No matter what your favorite type of cuisine is, chances are, you have black pepper in your pantry. Also known as the king of spices, it comes standard with salt on most dining tables.
No matter what your favorite type of cuisine is, chances are, you have black pepper in your pantry. Also known as the king of spices, it comes standard with salt on most dining tables. Spices have long been used not only for flavor, but also for medicinal and cosmetic purposes. Is there more to black pepper that we don’t know about? Read on to find out more!
Black pepper (Piper nigrum L) is one of the most common spices in the world. It’s a standard feature on the dining table, and features in almost every dish (even some desserts!). It’s been used since the Middle Ages to flavor cured meats and other foods. In India, it’s popular in Ayurvedic medicine, where it’s used for menstrual and ear-nose-throat disorders. And in traditional Chinese medicine, black pepper is used to treat epilepsy.
Compounds found in black pepper are responsible for many of its health benefits. Piperine (responsible for pepper’s bite) is said to improve the absorption of other compounds in our food, namely curcumin and resveratrol. Curcumin is found in turmeric root and there’s a host of benefits associated with it, all thanks to its anti-inflammatory and antioxidant properties. Resveratrol, on the other hand, is mostly associated with red wine, and may reduce your risk for heart disease and diabetes.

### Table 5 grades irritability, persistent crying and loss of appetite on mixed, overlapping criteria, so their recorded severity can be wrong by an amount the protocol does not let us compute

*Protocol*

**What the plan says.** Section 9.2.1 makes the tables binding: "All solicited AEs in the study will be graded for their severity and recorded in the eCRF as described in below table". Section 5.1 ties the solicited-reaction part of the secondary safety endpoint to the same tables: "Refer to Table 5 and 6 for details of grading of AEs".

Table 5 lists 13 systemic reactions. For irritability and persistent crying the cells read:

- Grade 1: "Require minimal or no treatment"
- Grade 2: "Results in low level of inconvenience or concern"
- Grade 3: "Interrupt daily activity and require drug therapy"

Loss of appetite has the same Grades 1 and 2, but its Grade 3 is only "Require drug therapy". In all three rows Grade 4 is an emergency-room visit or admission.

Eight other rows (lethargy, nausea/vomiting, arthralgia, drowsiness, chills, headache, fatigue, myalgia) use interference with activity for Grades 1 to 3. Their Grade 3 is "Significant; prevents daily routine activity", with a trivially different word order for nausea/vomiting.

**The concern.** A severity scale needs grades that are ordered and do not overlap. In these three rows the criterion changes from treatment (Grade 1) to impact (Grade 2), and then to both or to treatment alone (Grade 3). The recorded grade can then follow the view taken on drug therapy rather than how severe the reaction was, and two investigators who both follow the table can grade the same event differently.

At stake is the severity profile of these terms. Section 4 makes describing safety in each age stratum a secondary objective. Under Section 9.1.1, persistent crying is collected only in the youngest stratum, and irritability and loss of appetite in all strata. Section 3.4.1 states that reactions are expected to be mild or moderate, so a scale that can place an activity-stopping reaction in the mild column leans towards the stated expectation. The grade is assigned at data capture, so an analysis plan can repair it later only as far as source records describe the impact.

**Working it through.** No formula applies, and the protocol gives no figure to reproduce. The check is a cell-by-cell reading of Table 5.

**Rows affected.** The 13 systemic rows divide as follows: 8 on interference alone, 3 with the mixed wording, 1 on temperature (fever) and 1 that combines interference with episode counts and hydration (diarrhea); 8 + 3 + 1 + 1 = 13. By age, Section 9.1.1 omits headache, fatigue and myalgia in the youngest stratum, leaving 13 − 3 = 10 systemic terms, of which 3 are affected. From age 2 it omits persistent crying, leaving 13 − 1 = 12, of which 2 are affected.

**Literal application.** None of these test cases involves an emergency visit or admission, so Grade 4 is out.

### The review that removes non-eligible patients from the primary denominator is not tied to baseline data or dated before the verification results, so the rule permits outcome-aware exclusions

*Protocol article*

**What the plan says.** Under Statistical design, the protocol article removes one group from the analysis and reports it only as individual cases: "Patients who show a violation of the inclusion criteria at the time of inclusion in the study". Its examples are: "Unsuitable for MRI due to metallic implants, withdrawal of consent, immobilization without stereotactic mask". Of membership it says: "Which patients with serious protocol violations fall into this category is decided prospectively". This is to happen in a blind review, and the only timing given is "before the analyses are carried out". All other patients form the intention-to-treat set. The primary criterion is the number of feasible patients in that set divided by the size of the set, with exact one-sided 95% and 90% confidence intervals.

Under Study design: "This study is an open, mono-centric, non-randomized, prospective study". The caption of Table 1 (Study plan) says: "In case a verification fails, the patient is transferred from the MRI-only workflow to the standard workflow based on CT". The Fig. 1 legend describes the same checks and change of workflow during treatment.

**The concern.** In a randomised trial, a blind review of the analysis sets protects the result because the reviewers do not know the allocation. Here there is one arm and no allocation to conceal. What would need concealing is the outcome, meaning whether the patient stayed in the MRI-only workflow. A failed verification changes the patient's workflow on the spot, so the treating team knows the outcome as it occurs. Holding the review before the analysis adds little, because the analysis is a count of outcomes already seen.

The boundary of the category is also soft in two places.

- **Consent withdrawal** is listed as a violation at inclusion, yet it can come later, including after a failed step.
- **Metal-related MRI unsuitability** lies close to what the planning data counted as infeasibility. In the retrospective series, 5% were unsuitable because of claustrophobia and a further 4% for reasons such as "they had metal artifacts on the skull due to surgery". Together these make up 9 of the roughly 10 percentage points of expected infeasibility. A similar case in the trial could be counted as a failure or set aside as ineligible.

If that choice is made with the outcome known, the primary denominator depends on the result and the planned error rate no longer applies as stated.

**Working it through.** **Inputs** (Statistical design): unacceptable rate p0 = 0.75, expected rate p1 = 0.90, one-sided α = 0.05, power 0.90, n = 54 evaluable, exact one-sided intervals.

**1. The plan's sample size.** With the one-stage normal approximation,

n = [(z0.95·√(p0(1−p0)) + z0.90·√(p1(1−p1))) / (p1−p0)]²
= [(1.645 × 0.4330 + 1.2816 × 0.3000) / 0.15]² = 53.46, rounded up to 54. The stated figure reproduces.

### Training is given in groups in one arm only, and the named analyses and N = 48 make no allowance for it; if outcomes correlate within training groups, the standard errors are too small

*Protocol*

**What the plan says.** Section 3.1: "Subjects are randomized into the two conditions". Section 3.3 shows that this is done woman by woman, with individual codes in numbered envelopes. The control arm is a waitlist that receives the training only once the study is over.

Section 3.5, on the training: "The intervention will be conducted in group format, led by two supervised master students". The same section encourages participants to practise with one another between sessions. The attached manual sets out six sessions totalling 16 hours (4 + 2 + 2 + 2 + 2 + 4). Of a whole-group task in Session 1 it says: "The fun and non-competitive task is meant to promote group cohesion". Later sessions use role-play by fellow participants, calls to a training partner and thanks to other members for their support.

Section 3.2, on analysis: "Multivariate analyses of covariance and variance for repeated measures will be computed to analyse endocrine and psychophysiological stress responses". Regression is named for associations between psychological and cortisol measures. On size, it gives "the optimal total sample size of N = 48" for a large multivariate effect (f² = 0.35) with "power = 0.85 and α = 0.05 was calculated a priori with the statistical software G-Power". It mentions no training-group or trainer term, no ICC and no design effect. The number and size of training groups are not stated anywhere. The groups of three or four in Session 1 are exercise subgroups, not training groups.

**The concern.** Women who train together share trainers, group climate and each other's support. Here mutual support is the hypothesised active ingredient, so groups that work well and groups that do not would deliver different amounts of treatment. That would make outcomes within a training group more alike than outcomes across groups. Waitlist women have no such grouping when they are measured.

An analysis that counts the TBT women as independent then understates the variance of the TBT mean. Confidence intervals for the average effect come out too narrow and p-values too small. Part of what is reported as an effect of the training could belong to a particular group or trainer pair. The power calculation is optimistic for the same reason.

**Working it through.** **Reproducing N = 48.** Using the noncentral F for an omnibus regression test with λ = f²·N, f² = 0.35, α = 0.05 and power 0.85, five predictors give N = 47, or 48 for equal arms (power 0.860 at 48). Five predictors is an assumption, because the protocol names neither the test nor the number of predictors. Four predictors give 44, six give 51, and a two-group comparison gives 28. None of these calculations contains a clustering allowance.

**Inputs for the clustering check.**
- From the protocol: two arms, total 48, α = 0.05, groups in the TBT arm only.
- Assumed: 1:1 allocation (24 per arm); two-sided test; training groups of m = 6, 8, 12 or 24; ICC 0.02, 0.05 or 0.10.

Piperine has a somewhat protective effect on these compounds, which helps your body to absorb more if it. However, studies are still in their infancy, and for now, scientists say that you need a very high amount of black pepper to get these benefits – an amount that they don’t think would be safe to consume.
Research shows that when used in marinades, black pepper can significantly reduce (or even eliminate) heterocyclic amines (HCA) – cancer-causing compounds that form when meat is cooked at high temperatures. While marinades reduce these compounds, a new study worked out that a single teaspoon of black peppers per one pound of meat is sufficient to completely eliminate the HCAs during cooking.
Black pepper is also useful for digestion. Studies suggest that it stimulates the secretion of digestive enzymes, which helps with the movement of food through the gastrointestinal tract. It could also possibly enhance the absorption of other nutrients.
It seems as though the studies on black pepper are not all conclusive yet, but what we do know, is you can happily add it to a marinade for its anti-HCA effects!